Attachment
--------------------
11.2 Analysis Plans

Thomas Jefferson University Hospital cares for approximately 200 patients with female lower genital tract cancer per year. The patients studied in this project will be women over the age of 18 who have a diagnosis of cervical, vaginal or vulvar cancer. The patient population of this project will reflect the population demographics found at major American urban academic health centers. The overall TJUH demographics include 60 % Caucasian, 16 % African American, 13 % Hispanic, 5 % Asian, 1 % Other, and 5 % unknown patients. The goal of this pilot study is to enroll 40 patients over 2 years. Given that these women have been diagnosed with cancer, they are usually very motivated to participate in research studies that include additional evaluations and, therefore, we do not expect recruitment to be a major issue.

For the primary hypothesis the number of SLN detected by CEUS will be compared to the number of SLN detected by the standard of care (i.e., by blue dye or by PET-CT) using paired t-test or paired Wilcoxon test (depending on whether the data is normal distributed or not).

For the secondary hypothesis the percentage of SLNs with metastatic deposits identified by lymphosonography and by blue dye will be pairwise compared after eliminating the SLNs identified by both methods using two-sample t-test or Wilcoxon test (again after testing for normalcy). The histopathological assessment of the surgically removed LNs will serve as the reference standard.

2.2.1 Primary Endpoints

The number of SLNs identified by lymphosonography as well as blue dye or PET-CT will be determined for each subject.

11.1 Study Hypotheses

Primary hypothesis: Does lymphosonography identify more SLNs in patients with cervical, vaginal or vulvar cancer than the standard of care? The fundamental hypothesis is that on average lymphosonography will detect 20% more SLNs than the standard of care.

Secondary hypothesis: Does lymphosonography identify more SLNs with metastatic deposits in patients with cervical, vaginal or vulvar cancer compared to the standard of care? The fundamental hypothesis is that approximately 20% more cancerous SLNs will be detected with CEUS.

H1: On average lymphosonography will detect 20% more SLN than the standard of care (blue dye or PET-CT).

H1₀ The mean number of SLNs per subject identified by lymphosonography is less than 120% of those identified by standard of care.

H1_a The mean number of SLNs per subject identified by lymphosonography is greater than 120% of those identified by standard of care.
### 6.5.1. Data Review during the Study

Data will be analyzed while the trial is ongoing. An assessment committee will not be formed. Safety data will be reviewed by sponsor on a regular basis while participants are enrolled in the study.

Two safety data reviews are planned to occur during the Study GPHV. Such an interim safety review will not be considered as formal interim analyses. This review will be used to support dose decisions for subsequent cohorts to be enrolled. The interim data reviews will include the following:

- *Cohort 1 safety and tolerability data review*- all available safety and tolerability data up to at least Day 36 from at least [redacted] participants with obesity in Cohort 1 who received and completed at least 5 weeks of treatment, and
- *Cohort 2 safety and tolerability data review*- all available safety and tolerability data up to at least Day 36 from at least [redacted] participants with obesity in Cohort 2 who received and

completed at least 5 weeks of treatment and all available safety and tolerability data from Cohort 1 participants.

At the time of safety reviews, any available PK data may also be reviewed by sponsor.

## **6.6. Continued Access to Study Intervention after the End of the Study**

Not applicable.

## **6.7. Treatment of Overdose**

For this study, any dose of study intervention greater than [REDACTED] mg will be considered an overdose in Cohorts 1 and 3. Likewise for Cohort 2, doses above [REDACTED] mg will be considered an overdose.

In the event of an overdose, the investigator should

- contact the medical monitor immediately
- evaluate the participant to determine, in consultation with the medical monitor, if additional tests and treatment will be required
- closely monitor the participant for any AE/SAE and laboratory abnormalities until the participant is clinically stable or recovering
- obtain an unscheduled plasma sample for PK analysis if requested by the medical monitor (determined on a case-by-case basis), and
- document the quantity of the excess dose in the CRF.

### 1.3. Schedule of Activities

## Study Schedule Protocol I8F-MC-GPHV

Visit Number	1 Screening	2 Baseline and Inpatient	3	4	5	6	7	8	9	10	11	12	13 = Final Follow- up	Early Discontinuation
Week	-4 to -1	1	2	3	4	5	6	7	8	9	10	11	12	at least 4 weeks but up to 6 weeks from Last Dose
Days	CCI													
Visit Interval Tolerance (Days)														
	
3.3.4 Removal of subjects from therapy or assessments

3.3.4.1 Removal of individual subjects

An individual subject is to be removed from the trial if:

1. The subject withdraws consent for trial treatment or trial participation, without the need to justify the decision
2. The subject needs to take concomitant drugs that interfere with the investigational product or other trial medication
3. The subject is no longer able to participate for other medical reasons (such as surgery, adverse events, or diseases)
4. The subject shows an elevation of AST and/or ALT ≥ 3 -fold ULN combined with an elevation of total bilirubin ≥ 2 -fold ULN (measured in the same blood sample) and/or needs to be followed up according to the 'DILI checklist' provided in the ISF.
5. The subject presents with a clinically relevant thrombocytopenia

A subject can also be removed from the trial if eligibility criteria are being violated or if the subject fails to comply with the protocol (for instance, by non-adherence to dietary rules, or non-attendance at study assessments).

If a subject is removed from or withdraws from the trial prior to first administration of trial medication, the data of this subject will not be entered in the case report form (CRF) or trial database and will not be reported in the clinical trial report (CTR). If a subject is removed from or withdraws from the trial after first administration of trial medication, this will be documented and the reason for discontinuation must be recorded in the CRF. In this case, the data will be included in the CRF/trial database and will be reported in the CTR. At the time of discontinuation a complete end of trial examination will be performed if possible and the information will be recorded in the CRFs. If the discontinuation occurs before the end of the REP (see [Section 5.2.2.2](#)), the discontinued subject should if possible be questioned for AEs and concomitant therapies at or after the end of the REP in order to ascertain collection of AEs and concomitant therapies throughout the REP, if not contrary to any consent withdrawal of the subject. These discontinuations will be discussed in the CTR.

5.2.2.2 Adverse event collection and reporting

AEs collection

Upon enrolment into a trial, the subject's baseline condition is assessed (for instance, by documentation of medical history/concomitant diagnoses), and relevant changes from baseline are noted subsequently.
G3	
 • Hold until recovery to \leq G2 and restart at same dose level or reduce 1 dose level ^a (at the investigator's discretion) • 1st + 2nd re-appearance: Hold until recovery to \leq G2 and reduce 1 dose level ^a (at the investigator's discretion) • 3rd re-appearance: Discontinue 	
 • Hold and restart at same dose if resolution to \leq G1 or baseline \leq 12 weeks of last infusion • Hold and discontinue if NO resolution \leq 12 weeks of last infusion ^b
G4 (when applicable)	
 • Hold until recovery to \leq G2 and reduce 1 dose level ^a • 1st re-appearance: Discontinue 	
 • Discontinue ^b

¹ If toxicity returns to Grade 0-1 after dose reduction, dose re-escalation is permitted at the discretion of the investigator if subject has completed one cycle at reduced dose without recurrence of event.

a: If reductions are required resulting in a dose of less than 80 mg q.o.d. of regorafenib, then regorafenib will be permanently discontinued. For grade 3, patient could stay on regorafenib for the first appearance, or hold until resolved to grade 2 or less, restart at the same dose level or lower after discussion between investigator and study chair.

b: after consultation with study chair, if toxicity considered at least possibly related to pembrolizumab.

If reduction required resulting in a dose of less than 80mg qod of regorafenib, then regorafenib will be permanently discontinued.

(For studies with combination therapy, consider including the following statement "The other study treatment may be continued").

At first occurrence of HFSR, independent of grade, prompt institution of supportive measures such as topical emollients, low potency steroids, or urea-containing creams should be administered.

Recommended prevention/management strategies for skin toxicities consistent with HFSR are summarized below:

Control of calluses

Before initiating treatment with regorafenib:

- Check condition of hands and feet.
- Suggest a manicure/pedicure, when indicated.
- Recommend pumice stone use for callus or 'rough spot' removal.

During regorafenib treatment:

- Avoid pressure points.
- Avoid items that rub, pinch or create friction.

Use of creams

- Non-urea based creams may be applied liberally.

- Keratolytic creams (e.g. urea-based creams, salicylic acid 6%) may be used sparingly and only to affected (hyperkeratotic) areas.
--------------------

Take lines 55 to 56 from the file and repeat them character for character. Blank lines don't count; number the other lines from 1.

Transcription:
¹ If toxicity returns to Grade 0-1 after dose reduction, dose re-escalation is permitted at the discretion of the investigator if subject has completed one cycle at reduced dose without recurrence of event.

a: If reductions are required resulting in a dose of less than 80 mg q.o.d. of regorafenib, then regorafenib will be permanently discontinued. For grade 3, patient could stay on regorafenib for the first appearance, or hold until resolved to grade 2 or less, restart at the same dose level or lower after discussion between investigator and study chair.